The IIHS Is About Crash-Testing for Insurance Companies

Finally, we come to the Insurance Institute. The IIHS has six basic categories for vehicles. All of these are based on the vehicle’s curb weight and “shadow.” The curb weight is simply the overall weight of the vehicle. The shadow is the vehicle’s total two-dimensional footprint in square feet (length and width multiplied into footage). 

  • Micro: any vehicle weighing less than 2,000 pounds
  • Mini: a vehicle under 2,499 pounds whose shadow is larger than 70 square feet
  • Small: a vehicle over 2,500 pounds (but not more than 2,999 pounds) whose shadow is less than 90 square feet. Also a vehicle 3,000-3,999 pounds whose shadow is 70-79 square feet
  • Midsize: a vehicle weighing 3,000 pounds or more whose shadow is between 80 and 89 square feet. Also a vehicle with a shadow larger than 90-99 square feet, weighing 2,500-3,499 pounds
  • Large: a vehicle weighing between 3,500-3,999 pounds with a shadow of 90-99 square feet. Also any vehicles weighing 3,000-3,999 pounds with a shadow larger than 100 square feet
  • Very Large: Any vehicles weighing over 4,000 pounds with a shadow larger than 100 square feet

The IIHS changes the above categories from time to time as vehicle sizes change, the most recent being to accommodate electric vehicles with their greater curb weights. 

The six categories the IIHS uses are used for both crash test ratings as well as insurance statistics. These are a big part of what insurance companies use for determining rates. Where the IIHS publishes its crash test results publicly for anyone to view, its real-world crash statistics, model-year-by-model-year vehicle databases for categorization, etc. are accessible only by its members.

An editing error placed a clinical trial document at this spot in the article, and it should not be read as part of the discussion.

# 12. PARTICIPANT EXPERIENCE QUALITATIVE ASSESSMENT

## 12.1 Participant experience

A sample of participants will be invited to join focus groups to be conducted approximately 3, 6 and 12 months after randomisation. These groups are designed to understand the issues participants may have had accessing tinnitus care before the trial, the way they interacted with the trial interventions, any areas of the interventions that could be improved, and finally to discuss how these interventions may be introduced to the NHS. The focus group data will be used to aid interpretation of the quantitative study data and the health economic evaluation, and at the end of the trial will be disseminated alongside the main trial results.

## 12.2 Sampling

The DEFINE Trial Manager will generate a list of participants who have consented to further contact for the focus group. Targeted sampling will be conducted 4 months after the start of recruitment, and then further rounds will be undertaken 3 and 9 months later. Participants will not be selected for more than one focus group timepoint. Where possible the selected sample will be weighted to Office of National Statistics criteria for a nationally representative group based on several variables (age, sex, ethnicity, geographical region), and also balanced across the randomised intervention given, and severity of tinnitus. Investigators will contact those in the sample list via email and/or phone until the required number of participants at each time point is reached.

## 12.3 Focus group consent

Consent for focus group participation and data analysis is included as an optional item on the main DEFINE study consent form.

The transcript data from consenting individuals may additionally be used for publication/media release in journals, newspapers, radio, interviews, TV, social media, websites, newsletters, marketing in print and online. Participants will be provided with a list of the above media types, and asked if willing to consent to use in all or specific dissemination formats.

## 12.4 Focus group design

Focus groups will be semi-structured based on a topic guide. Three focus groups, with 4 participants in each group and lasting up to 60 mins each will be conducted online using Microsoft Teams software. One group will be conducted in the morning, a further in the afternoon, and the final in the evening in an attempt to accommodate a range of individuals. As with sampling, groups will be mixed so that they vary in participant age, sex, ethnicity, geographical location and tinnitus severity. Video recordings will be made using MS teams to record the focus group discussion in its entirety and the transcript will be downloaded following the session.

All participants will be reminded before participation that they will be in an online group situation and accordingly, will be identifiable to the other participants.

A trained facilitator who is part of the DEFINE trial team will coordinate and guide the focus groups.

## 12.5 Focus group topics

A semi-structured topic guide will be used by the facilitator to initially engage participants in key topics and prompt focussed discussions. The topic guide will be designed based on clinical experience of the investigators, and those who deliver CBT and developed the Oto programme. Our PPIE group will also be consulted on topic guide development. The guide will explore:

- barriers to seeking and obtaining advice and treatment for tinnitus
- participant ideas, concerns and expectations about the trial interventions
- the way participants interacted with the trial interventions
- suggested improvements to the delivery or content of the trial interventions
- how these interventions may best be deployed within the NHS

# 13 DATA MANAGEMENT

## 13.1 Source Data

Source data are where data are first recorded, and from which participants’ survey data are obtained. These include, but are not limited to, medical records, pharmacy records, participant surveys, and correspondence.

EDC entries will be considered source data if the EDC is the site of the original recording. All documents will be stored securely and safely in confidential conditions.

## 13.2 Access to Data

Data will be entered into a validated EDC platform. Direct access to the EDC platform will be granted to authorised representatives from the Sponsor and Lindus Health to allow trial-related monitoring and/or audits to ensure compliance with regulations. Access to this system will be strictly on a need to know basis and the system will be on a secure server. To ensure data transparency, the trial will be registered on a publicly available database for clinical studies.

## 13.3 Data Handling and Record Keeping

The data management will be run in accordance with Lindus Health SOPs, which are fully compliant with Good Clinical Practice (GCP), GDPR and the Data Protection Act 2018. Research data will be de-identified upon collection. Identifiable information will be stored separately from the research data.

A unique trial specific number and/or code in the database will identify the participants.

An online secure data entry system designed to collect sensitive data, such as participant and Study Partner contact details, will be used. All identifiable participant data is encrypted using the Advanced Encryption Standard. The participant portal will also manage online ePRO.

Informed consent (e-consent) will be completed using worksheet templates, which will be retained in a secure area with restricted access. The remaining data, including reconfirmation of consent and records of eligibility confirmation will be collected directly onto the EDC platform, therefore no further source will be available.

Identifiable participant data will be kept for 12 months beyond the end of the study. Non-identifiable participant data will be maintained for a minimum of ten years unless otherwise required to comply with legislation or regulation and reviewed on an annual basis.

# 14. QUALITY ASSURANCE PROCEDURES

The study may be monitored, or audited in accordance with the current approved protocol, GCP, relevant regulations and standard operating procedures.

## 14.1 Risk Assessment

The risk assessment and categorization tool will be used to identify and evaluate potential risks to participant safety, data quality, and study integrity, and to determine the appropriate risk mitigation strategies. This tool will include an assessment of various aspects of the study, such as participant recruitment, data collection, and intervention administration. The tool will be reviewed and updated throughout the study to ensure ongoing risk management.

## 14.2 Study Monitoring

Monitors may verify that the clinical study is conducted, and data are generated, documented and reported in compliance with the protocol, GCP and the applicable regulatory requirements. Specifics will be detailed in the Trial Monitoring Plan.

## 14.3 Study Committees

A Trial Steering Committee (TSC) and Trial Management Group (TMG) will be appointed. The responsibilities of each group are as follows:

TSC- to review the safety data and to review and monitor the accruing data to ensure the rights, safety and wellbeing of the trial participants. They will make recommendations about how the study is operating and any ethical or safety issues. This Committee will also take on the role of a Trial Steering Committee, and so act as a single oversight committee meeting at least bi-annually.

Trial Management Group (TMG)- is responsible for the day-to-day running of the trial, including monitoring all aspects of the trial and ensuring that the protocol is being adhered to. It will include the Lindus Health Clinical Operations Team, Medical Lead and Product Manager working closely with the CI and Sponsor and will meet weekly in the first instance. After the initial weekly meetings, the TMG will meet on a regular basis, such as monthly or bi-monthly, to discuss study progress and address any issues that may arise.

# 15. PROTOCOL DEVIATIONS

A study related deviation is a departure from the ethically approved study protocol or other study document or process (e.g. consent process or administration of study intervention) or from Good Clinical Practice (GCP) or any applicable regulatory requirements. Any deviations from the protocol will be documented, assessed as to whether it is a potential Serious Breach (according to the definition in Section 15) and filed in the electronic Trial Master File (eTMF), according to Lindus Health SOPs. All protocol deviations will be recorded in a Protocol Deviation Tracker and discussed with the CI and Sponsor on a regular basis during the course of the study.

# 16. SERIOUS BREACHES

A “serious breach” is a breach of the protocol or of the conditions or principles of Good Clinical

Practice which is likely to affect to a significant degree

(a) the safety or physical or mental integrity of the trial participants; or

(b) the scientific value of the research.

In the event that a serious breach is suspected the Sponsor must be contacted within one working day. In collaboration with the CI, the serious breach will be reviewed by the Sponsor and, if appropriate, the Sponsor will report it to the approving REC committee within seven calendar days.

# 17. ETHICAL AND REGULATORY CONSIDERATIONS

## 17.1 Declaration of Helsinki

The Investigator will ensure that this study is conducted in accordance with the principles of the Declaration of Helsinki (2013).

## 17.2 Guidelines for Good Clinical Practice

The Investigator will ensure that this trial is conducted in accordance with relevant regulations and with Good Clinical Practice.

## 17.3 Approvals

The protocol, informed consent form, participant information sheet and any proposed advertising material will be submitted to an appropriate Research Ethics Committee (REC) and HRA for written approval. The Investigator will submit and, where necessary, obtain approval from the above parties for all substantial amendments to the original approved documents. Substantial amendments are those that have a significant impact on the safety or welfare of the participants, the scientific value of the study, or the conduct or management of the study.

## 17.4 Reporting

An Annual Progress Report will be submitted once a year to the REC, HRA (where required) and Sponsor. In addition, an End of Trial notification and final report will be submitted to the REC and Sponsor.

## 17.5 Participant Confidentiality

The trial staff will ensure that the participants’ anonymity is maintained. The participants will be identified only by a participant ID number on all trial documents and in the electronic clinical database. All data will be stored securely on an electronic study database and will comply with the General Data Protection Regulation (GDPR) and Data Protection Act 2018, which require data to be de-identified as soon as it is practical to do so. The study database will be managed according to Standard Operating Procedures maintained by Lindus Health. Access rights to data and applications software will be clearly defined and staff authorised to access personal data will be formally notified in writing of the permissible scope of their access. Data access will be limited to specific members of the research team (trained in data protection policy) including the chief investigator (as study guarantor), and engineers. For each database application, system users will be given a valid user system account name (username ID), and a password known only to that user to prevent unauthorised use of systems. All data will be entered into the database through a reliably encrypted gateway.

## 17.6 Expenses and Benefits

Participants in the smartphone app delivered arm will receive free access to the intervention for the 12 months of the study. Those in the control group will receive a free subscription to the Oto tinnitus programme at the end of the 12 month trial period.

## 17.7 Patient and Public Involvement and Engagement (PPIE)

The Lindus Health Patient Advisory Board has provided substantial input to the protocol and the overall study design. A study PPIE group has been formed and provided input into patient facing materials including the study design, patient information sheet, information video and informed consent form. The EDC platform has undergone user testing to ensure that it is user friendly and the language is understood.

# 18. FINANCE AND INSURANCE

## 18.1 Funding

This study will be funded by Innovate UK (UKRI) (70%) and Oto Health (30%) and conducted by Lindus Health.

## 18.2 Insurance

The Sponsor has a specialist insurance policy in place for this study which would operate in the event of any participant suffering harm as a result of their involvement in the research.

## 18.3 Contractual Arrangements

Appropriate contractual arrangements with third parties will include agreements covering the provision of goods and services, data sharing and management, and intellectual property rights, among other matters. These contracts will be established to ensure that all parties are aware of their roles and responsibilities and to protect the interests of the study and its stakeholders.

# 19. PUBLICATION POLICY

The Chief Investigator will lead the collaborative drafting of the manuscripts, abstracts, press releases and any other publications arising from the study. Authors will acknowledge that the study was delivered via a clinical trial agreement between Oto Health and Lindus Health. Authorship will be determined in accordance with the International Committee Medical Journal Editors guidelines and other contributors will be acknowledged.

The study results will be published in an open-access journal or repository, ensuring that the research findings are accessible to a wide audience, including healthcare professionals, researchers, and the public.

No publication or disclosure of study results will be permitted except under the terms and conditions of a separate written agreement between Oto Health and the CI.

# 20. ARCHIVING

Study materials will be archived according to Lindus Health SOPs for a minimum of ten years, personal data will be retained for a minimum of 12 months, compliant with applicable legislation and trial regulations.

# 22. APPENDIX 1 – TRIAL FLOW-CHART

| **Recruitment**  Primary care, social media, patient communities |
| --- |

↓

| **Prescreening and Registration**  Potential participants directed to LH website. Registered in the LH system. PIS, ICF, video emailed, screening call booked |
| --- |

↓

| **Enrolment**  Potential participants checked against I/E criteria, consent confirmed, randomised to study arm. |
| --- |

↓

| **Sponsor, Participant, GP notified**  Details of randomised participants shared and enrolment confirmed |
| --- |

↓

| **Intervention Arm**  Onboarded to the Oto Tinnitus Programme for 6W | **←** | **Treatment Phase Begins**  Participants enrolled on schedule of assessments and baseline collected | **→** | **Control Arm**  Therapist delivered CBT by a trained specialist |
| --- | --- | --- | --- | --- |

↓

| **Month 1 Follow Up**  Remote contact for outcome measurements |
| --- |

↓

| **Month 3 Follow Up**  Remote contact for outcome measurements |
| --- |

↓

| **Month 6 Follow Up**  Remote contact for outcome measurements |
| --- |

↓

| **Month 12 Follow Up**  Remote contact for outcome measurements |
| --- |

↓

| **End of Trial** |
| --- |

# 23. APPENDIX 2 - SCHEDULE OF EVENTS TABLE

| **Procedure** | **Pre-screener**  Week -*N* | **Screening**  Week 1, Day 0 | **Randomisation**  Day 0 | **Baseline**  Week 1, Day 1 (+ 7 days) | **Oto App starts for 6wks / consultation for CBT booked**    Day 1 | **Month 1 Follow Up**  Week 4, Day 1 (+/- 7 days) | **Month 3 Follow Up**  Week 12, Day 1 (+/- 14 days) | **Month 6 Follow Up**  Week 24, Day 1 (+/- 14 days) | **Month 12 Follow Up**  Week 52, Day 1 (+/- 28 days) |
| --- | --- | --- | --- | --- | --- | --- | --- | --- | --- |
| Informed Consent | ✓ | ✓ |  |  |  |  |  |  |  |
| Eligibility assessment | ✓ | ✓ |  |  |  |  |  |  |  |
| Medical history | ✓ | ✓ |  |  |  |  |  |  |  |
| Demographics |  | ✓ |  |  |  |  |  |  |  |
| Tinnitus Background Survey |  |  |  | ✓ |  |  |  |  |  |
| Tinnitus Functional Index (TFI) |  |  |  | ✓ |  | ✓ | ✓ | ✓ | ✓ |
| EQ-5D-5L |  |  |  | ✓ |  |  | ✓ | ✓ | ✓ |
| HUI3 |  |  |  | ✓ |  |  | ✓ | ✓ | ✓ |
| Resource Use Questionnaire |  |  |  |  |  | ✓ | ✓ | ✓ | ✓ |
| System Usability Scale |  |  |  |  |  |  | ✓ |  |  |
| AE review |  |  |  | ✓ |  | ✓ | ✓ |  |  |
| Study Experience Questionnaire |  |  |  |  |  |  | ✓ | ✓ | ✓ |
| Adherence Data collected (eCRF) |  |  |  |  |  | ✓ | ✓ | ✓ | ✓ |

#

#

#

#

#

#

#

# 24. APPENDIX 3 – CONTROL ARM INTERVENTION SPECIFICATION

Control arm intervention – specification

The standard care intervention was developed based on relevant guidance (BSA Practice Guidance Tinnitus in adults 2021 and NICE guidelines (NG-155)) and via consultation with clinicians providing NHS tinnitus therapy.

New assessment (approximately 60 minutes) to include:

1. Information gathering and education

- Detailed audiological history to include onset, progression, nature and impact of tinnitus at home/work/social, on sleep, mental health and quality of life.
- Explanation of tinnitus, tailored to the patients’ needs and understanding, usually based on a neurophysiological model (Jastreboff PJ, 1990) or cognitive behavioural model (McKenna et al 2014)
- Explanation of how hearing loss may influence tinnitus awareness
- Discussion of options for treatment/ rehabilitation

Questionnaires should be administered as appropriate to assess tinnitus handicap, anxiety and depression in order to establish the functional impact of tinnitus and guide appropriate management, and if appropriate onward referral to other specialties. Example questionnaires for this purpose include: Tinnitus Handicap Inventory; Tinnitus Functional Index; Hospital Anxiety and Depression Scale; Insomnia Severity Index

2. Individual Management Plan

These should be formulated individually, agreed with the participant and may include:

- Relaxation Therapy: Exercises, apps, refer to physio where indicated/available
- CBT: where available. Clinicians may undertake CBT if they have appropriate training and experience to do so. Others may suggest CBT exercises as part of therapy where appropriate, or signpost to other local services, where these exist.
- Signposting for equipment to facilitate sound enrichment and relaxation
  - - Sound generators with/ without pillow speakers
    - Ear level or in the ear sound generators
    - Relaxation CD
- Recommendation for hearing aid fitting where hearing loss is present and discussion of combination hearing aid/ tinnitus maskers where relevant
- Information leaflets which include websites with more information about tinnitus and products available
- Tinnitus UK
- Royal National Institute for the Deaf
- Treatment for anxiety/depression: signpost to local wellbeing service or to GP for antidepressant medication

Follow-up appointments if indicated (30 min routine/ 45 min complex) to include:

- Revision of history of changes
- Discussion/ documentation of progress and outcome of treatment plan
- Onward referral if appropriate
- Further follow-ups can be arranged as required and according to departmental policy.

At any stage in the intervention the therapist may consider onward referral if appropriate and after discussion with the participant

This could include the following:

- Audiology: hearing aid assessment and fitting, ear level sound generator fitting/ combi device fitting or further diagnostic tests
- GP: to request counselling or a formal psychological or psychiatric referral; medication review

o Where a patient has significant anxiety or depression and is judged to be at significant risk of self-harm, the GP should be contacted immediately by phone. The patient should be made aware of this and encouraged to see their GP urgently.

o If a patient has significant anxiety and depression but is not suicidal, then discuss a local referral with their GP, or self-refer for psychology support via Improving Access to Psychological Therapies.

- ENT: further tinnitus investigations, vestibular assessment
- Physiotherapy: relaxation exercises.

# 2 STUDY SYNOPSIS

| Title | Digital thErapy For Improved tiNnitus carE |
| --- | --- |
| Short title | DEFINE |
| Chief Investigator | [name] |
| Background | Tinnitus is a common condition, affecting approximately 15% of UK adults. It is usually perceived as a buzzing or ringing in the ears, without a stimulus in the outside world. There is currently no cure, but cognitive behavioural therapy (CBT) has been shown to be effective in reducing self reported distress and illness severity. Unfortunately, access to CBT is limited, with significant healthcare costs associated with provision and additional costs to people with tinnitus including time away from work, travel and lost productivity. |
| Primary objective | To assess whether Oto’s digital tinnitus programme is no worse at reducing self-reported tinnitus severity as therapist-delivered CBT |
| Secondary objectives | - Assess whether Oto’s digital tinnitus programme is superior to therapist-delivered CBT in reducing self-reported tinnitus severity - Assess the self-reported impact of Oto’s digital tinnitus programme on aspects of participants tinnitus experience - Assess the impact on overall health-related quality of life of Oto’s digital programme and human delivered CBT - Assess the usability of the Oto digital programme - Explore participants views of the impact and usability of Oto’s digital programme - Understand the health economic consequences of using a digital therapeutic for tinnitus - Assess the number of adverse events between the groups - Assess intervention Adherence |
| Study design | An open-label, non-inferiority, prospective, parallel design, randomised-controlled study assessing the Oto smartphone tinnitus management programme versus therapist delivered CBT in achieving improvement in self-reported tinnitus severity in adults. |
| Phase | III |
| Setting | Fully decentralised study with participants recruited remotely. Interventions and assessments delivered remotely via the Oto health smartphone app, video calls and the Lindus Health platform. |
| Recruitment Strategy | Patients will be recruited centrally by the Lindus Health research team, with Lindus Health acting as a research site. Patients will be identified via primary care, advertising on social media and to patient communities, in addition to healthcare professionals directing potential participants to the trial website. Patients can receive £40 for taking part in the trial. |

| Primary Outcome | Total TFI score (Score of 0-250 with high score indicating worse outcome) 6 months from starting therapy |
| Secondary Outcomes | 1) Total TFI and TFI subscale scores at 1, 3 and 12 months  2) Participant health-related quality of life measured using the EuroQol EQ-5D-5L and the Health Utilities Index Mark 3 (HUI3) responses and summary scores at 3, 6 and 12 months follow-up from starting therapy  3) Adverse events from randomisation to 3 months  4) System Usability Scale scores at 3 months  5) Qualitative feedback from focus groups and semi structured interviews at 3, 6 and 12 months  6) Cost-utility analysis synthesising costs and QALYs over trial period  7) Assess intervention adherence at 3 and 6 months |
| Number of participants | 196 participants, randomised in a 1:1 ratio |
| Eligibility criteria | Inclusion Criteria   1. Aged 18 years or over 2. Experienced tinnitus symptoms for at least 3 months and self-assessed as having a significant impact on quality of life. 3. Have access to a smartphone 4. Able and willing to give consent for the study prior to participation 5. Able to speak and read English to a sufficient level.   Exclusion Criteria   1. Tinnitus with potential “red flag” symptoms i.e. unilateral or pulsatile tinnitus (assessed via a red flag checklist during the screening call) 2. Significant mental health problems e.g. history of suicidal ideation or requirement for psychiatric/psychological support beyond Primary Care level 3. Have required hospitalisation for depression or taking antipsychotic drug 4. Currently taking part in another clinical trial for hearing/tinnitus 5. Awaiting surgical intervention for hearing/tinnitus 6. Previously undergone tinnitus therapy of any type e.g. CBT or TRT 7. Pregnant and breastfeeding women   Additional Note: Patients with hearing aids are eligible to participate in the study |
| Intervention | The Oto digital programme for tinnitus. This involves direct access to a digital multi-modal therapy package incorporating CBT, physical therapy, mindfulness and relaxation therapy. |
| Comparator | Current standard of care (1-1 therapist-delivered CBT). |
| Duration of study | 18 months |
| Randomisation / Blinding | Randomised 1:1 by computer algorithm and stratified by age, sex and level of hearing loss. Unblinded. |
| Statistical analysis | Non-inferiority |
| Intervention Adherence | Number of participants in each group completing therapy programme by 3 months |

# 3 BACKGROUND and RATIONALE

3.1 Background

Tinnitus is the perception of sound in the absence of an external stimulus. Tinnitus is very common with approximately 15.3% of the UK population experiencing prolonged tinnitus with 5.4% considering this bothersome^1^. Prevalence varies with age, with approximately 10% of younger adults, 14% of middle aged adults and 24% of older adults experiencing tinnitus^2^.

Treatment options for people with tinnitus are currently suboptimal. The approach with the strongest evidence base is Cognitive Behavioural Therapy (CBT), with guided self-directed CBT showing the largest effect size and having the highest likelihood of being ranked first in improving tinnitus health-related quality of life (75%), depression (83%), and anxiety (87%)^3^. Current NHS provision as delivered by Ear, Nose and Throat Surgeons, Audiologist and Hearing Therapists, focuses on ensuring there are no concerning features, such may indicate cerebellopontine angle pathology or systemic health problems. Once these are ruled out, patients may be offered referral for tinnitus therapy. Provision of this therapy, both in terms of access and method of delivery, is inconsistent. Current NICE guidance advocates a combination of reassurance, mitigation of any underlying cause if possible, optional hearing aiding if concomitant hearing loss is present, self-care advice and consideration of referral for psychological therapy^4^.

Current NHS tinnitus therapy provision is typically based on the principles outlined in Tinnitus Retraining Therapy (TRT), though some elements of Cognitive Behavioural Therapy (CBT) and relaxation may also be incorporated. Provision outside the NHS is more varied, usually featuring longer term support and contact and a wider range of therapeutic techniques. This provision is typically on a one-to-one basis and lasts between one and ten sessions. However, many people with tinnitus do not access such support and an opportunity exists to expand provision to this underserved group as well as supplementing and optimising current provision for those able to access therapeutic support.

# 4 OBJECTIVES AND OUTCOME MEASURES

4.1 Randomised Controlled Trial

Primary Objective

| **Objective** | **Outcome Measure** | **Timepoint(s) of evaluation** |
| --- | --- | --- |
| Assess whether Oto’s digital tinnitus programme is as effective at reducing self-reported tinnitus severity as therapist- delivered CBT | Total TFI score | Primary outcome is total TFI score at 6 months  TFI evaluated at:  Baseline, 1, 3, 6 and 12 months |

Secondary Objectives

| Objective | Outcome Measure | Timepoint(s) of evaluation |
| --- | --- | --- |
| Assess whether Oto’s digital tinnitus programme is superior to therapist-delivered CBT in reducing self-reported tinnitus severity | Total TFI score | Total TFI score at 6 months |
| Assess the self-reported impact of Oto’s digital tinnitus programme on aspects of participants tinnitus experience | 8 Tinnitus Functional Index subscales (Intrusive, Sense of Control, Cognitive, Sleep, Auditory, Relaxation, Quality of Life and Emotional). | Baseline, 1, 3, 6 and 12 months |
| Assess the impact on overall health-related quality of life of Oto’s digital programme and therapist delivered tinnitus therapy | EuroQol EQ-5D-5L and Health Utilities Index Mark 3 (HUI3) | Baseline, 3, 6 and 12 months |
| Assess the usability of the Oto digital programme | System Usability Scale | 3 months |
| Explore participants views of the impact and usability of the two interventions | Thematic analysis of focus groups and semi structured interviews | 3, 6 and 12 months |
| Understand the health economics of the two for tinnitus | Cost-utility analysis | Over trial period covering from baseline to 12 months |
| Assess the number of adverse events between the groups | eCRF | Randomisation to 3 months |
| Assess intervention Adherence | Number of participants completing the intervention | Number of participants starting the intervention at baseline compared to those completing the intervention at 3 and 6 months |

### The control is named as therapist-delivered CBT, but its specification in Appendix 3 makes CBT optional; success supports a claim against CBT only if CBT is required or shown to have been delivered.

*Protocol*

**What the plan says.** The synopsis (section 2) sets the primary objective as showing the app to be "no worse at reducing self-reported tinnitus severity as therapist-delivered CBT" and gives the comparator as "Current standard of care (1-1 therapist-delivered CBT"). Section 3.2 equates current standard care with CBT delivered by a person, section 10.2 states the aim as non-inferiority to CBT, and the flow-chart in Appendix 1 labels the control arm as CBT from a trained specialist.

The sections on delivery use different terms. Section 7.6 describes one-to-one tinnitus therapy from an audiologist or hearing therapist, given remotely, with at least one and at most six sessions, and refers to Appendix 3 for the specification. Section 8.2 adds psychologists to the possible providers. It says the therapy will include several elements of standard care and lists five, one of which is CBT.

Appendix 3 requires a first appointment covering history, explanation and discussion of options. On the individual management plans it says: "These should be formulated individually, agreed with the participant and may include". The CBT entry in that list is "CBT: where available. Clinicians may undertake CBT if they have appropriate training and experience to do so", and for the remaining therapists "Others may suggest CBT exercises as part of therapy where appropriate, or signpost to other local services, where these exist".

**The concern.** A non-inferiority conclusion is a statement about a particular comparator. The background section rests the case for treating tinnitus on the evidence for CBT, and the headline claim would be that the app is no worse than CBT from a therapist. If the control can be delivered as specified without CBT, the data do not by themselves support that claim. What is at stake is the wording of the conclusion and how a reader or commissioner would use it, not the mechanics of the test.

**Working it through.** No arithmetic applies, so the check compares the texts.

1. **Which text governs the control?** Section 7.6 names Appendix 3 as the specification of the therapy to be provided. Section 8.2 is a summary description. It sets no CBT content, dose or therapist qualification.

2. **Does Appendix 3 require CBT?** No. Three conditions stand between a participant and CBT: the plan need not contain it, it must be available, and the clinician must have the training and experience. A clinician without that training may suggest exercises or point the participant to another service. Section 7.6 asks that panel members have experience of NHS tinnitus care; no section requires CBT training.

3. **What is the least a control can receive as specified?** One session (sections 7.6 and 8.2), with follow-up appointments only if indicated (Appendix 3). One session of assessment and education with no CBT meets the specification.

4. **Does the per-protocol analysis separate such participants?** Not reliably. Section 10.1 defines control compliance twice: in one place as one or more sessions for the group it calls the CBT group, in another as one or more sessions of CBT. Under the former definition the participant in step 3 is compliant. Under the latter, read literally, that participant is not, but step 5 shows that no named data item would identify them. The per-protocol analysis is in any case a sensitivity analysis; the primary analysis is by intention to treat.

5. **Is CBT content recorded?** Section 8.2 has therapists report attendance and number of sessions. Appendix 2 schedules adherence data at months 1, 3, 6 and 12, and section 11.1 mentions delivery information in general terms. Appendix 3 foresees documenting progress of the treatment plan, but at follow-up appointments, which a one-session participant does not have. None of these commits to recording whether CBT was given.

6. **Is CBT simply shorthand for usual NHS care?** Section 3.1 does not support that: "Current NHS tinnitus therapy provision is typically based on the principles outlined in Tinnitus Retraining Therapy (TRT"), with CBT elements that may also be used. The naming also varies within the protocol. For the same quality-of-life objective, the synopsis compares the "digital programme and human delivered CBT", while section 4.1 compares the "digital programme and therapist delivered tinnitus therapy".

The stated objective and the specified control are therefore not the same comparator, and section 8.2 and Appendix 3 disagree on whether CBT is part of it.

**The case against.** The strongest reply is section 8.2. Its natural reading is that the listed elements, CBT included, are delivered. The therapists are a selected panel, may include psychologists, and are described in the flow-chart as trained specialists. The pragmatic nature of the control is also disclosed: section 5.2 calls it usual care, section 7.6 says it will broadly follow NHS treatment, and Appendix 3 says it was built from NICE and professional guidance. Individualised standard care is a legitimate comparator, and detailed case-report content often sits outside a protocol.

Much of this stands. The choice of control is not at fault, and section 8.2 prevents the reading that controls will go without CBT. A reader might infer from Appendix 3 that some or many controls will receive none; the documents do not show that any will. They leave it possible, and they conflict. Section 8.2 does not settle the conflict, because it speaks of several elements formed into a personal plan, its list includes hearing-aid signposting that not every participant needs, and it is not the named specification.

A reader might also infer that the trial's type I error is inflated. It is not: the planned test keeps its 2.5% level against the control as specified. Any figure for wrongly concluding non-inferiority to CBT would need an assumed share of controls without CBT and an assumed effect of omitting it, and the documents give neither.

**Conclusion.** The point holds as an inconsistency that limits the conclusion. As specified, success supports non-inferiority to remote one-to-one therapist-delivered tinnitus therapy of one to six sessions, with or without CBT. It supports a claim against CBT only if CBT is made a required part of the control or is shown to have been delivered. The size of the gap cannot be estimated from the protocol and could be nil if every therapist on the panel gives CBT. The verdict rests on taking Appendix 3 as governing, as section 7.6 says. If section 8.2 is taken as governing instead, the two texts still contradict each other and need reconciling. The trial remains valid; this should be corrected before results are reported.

The IIHS crash tests are often more thorough and more closely based on real-world scenarios than are the more generalized tests done by the government via the NHTSA. Thus many in the automotive industry consider these a more accurate interpretation of the vehicle’s safety and safety systems by comparison. 

Well, That Was Easy

So now you know all about vehicle sizes. It’s pretty easy once you get the hang of it. Though determining which phraseology to use is more an art than a science. Which is why automotive journalists like me can’t be replaced by computers. 

As a consumer, however, you should now be well versed enough to be able to say “well, that compact SUV isn’t really comparable to that more small to midsize option. So I don’t think you’re being fair there” when talking to car dealership employees. Helps you add a little razzle to the dazzle. 

Probably won’t help when you’re talking to a technician about whether or not you really need to replace the giubo on your Bimmer, though. Just FYI.

Aaron Turpen
An automotive enthusiast for most of his adult life, Aaron has worked in and around the industry in many ways. He is an accredited member of the Rocky Mountain Automotive Press (RMAP), the Midwest Automotive Media Association (MAMA), the Texas Auto Writers Association (TAWA), and freelances as a writer and journalist around the Web and in print. You can find his portfolio at